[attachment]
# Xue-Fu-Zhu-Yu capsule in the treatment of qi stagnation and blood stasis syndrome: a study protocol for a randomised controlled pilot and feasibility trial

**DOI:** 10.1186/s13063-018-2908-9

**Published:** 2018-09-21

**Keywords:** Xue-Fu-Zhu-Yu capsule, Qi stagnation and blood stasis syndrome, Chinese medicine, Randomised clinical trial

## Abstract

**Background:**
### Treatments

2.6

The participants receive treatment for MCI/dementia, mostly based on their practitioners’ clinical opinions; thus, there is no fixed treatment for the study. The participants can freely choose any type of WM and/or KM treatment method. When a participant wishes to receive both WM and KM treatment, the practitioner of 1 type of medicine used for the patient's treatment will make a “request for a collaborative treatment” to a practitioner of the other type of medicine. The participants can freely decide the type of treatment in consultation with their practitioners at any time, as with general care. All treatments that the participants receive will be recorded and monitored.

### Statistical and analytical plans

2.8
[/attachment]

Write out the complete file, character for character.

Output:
# Xue-Fu-Zhu-Yu capsule in the treatment of qi stagnation and blood stasis syndrome: a study protocol for a randomised controlled pilot and feasibility trial

**DOI:** 10.1186/s13063-018-2908-9

**Published:** 2018-09-21

**Keywords:** Xue-Fu-Zhu-Yu capsule, Qi stagnation and blood stasis syndrome, Chinese medicine, Randomised clinical trial

## Abstract

**Background:**
### Treatments

2.6

The participants receive treatment for MCI/dementia, mostly based on their practitioners’ clinical opinions; thus, there is no fixed treatment for the study. The participants can freely choose any type of WM and/or KM treatment method. When a participant wishes to receive both WM and KM treatment, the practitioner of 1 type of medicine used for the patient's treatment will make a “request for a collaborative treatment” to a practitioner of the other type of medicine. The participants can freely decide the type of treatment in consultation with their practitioners at any time, as with general care. All treatments that the participants receive will be recorded and monitored.

### Statistical and analytical plans

2.8